Spike in Leptospirosis Cases in Chicago

The following message was sent to all Family Pet Animal Hospital clients via email on 10/6/16.

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The doctors and staff at Family Pet Animal Hospital want to inform you of a steady increase in leptospirosis cases in dogs in Chicago in the last few months.  Leptospirosis is a zoonotic (can be transmitted to humans) bacterial disease that can be fatal if left untreated.  MedVet Chicago, a 24-hour emergency and specialty animal hospital on the north side of the city, has reported treating 15 cases of leptospirosis since June of 2016.  While this may seem like a small number, it is considered a large spike.  Half of these cases seen at MedVet were fatal, although it is important to note that MedVet tends to see the most severe cases.

Transmission

Chicago’s rodent population and the above average rainfall this summer may be factors in the rise in leptospirosis infections.  The disease is primarily transmitted through the urine of infected wildlife such as rats, raccoons, and squirrels.  Exposure occurs most commonly through contaminated water.  Stagnant or slow-moving water becomes contaminated when diseased small mammals deposit their urine in or near the water.  If pets lick up this contaminated water, either directly or off their nose or paws, the bacteria can enter their system and they may develop an infection.

Symptoms

According to Jayme Hoffberg, DVM, head of MedVet Chicago’s Emergency and Critical Care, most of the dogs infected with leptospirosis are presenting with gastrointestinal issues, such as vomiting or diarrhea.  Severe infections can cause acute kidney failure and can also cause damage to the liver.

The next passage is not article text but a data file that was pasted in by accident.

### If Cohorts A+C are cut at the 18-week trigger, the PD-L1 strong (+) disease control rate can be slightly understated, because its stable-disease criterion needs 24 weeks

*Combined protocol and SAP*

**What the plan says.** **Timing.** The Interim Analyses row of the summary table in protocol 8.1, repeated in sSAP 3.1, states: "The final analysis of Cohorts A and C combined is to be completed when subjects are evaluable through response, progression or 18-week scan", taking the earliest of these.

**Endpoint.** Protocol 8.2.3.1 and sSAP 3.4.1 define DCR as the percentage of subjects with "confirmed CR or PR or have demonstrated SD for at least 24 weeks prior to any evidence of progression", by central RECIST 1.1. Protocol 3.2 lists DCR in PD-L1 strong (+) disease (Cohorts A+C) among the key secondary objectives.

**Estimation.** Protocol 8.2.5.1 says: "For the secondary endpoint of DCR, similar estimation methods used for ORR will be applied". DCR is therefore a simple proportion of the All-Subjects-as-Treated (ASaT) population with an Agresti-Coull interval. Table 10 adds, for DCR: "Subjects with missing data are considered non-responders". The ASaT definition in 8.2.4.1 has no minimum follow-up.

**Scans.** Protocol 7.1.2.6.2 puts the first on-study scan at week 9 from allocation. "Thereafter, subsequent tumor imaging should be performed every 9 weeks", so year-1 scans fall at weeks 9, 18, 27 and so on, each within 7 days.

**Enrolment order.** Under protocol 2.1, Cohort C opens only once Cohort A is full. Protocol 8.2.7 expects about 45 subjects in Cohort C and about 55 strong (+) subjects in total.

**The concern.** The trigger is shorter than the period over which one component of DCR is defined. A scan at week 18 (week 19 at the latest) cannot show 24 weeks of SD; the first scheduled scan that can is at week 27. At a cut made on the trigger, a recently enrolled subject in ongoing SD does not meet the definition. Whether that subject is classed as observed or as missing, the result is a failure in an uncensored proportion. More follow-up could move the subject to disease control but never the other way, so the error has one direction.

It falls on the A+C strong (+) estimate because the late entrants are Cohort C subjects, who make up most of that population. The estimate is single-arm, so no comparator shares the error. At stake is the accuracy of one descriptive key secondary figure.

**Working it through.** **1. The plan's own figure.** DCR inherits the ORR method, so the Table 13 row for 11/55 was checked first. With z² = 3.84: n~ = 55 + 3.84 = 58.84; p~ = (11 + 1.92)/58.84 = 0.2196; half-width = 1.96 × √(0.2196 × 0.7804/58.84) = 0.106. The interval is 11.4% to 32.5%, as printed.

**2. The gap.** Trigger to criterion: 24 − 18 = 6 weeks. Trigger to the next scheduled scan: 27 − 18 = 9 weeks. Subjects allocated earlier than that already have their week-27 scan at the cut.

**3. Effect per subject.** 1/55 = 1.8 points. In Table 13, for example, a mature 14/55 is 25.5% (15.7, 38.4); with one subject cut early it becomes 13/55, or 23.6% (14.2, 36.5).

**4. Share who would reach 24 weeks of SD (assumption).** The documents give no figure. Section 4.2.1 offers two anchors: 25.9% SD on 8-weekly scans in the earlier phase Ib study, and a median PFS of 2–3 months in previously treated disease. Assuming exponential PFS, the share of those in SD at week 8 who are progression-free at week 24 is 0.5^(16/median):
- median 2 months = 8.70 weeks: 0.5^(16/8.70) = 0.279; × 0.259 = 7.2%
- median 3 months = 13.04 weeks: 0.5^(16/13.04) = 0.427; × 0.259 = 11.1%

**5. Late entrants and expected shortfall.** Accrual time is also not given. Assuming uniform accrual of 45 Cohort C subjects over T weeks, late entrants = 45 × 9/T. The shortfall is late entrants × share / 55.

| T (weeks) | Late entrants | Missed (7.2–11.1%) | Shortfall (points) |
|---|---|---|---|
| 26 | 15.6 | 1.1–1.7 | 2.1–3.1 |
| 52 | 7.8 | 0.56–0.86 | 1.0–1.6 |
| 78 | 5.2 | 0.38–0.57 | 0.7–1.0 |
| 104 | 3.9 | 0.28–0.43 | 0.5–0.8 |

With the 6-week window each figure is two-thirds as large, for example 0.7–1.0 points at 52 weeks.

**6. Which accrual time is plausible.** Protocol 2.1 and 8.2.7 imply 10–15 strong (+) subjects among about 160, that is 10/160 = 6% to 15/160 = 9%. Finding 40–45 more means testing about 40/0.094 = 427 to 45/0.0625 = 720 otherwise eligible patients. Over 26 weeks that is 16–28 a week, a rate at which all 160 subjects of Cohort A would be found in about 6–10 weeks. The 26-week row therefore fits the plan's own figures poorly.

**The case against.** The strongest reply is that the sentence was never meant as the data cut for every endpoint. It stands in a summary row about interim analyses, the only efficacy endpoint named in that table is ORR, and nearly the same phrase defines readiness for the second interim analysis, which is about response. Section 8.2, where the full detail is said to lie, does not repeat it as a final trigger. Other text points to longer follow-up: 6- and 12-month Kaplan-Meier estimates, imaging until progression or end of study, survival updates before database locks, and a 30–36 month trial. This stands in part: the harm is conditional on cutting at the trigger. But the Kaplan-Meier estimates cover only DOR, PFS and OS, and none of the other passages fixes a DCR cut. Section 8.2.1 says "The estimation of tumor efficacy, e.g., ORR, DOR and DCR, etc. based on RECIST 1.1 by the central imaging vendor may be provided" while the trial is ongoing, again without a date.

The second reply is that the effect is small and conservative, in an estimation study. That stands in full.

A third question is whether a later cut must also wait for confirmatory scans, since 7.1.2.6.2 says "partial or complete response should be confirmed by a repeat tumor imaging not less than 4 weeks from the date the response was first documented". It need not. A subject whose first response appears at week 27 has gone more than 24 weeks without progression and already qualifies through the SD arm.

Symptoms and signs of leptospirosis in dogs can vary and be similar to those of other illnesses.  Some infected dogs may not show any noticeable signs of the disease.   We advise you to seek veterinary care for your dog if you observe the following symptoms:

  • Vomiting
  • Diarrhea
  • Dehydration
  • Lethargy
  • Loss of appetite
  • Jaundice
  • Fever
  • Shivering
  • Muscle tenderness and/or reluctance to move
  • Increased thirst
  • Changes in frequency or amount of urination

Treatment and Prevention

Treatment for leptospirosis generally involves hospitalization, antibiotics, and supportive care.  If treated early and aggressively, chances for recovery are good.  However, there is a risk of permanent kidney or liver damage.

Vaccination is the best protection for your dog against leptospirosis.  There are 10 serovars (strains) of Leptospira and the current vaccine used by the veterinarians at Family Pet Animal Hospital protects against four serovars (the most coverage available).  While vaccinating your dog does not a guarantee he/she will not contract leptospirosis, it is the best defense available.  The veterinarians at Family Pet highly recommend vaccinating your dog against this serious and potentially deadly disease.

Because leptospirosis can be transmitted to humans, it is important to take precautions to protect yourself, your family, and the community if your dog is infected

  • Follow your veterinarian’s instructions for treatment of your dog.
  • Avoid contact with your dog’s urine. If you have to clean up your dog’s urine in your home, wear gloves and clean the area with a household disinfectant.
  • Encourage your dog to urinate away from standing water or areas where other people or animals will have access.
  • Wash your hands after handling your dog.

If you have questions about leptospirosis or are unsure whether or not your dog has received or is current on his/her leptospirosis vaccination, please contact the hospital.  If you’ve signed up for our online portal or app, you can log in to view your pet’s medical reminders and due dates as well.  (Instructions can be found here to sign up or sign in to allyConnect.)

Sincerely,

The doctors and staff at Family Pet Animal Hospital